Like a hundred other tool chests (and blog posts) of recent vintage, this one was inspired by Chris Schwarz’s book The Anarchist’s Tool Chest. I thoroughly recommend the book to anyone interested in hand-tool woodworking. The book covers three broad subjects: a woodworking philosophy, the tools required to satisfy that philosophy, and how to build a tool chest to house those tools. The chest itself is more than just that; it is an integral part of the philosophy, a metaphor to illustrate what can be achieved with a minimum of tools. It was this aspect of the book that really captured my imagination. I’ve always been a less-is-more kinda chap, and the idea of limiting myself to just the contents of a tool chest appealed to me. But I’m not here to talk about the book! Onwards with the chest….
As I followed Schwarz’s instructions it’s unnecessary to plagiarise them here, but I will post a bunch of photos. I started with a stash of redwood. It’s light and more than strong enough for what I need. It’s not very pretty, but it will look a lot better with some make-up on.
The corners of the chest are joined with that staple of carcass design, the dovetail:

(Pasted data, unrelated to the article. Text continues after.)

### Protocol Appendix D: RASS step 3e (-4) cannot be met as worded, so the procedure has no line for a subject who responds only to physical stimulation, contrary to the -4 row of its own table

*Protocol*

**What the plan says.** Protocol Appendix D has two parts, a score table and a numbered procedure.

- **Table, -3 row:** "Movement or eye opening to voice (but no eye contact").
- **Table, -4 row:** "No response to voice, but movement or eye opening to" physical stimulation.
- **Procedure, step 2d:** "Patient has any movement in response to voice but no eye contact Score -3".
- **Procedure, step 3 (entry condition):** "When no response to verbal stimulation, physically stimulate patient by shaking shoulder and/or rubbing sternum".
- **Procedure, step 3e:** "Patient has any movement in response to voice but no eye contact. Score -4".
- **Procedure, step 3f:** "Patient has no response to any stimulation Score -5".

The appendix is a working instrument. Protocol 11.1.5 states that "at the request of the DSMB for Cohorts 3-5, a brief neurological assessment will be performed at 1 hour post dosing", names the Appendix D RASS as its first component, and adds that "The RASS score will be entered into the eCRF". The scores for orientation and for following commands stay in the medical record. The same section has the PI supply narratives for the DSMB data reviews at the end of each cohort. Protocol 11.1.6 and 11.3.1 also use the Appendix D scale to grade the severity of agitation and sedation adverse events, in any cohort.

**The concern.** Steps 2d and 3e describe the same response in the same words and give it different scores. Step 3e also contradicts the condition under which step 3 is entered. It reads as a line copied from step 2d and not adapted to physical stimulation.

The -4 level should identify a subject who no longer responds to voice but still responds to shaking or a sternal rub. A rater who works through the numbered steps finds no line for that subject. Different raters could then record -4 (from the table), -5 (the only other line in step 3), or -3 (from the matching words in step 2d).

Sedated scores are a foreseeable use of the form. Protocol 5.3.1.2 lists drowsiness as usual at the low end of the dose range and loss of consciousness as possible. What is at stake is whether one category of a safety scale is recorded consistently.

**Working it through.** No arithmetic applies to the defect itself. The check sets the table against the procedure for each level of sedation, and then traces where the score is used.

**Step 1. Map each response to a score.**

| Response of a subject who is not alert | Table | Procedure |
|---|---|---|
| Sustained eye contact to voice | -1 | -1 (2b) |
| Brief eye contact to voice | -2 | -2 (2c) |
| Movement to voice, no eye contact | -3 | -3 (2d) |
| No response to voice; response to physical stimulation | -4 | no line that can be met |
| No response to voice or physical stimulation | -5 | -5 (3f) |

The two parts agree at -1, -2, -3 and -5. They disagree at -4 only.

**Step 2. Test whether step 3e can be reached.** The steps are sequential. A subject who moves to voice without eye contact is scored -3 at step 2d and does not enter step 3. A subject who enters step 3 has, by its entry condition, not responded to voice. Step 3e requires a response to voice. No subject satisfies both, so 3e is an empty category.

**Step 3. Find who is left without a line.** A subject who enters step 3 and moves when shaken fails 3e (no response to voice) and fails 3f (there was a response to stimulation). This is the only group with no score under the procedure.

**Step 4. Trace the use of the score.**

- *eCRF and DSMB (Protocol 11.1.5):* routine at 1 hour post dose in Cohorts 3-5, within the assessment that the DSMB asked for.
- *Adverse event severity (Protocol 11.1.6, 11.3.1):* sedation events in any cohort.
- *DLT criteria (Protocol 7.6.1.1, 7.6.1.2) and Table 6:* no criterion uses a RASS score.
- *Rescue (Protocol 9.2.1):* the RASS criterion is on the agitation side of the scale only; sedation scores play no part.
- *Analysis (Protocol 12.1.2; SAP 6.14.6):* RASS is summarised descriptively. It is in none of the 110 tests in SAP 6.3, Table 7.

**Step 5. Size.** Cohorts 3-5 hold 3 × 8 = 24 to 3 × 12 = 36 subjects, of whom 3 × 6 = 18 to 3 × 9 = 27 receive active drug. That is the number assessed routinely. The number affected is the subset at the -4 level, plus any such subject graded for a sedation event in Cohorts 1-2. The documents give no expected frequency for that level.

I cheated a little by cutting two ends at once. Apart from saving time and effort, it also makes sure that the corners all match. 28 dovetails later…
And now flying together in a box formation:
Next I made the tongue & groove boards for the bottom using a Record 050 Combination plane. This was a gift from Miss Silverwood a few years back:
The skirt that surrounds the bottom of the chest came next. Like the rest of the chest, this is dovetailed on the corners to make it as strong as possible:
To give a sense of scale, here the chest is being used to store a standard-sized Grace:
The upper skirt soon followed in a much similar vein:
The lid is a frame & panel construction. I used a nice, thick piece of poplar for the panel.
Wrapped around the lid there is a rim that meets the upper skirt of the chest. This forms a seal to keep dust out:
And with hinges, runners and some dividers added. The runners support a pair of sliding tool trays, and the four silver screws in each corner secure a set of casters for rolling around the shed:
Next came the tool trays. Again they are dovetailed at the corners (how many dovetails is that now?)
(in the photo above notice the tea mug in the background. Considering how essential this tool is I’m surprised it doesn’t get a mention in Schwarz’s book)
The (nearly) completed chest given a coat of primer, followed by dark blue. It’s darker than this in reality but it managed to trick the camera.
And finally after suffering 18 months of workshop strife and general indignities:
(somehow in the intervening months it sprouted some handles. I’m not sure how that happened…)